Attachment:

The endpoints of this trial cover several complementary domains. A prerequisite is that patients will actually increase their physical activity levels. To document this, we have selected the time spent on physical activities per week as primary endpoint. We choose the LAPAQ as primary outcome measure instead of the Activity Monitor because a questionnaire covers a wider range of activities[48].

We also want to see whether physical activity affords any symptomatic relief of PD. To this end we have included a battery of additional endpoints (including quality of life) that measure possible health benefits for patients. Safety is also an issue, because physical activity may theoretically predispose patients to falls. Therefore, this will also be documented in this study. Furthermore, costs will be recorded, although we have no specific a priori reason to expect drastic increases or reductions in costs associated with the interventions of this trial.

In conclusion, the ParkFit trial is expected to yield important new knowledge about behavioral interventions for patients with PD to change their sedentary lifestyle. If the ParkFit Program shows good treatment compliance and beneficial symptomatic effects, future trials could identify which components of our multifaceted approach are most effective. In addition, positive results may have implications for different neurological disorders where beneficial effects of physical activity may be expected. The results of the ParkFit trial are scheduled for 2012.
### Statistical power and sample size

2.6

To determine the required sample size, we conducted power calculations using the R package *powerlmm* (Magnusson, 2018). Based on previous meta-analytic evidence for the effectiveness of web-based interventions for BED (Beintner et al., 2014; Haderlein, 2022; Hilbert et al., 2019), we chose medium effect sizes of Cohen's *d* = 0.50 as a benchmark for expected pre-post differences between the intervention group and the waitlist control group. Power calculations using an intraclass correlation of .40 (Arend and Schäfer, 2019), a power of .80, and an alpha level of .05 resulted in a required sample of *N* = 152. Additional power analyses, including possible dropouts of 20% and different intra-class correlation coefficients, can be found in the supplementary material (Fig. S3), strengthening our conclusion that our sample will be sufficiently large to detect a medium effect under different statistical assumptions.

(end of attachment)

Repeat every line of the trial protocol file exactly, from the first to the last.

The endpoints of this trial cover several complementary domains. A prerequisite is that patients will actually increase their physical activity levels. To document this, we have selected the time spent on physical activities per week as primary endpoint. We choose the LAPAQ as primary outcome measure instead of the Activity Monitor because a questionnaire covers a wider range of activities[48].

We also want to see whether physical activity affords any symptomatic relief of PD. To this end we have included a battery of additional endpoints (including quality of life) that measure possible health benefits for patients. Safety is also an issue, because physical activity may theoretically predispose patients to falls. Therefore, this will also be documented in this study. Furthermore, costs will be recorded, although we have no specific a priori reason to expect drastic increases or reductions in costs associated with the interventions of this trial.

In conclusion, the ParkFit trial is expected to yield important new knowledge about behavioral interventions for patients with PD to change their sedentary lifestyle. If the ParkFit Program shows good treatment compliance and beneficial symptomatic effects, future trials could identify which components of our multifaceted approach are most effective. In addition, positive results may have implications for different neurological disorders where beneficial effects of physical activity may be expected. The results of the ParkFit trial are scheduled for 2012.
### Statistical power and sample size

2.6

To determine the required sample size, we conducted power calculations using the R package *powerlmm* (Magnusson, 2018). Based on previous meta-analytic evidence for the effectiveness of web-based interventions for BED (Beintner et al., 2014; Haderlein, 2022; Hilbert et al., 2019), we chose medium effect sizes of Cohen's *d* = 0.50 as a benchmark for expected pre-post differences between the intervention group and the waitlist control group. Power calculations using an intraclass correlation of .40 (Arend and Schäfer, 2019), a power of .80, and an alpha level of .05 resulted in a required sample of *N* = 152. Additional power analyses, including possible dropouts of 20% and different intra-class correlation coefficients, can be found in the supplementary material (Fig. S3), strengthening our conclusion that our sample will be sufficiently large to detect a medium effect under different statistical assumptions.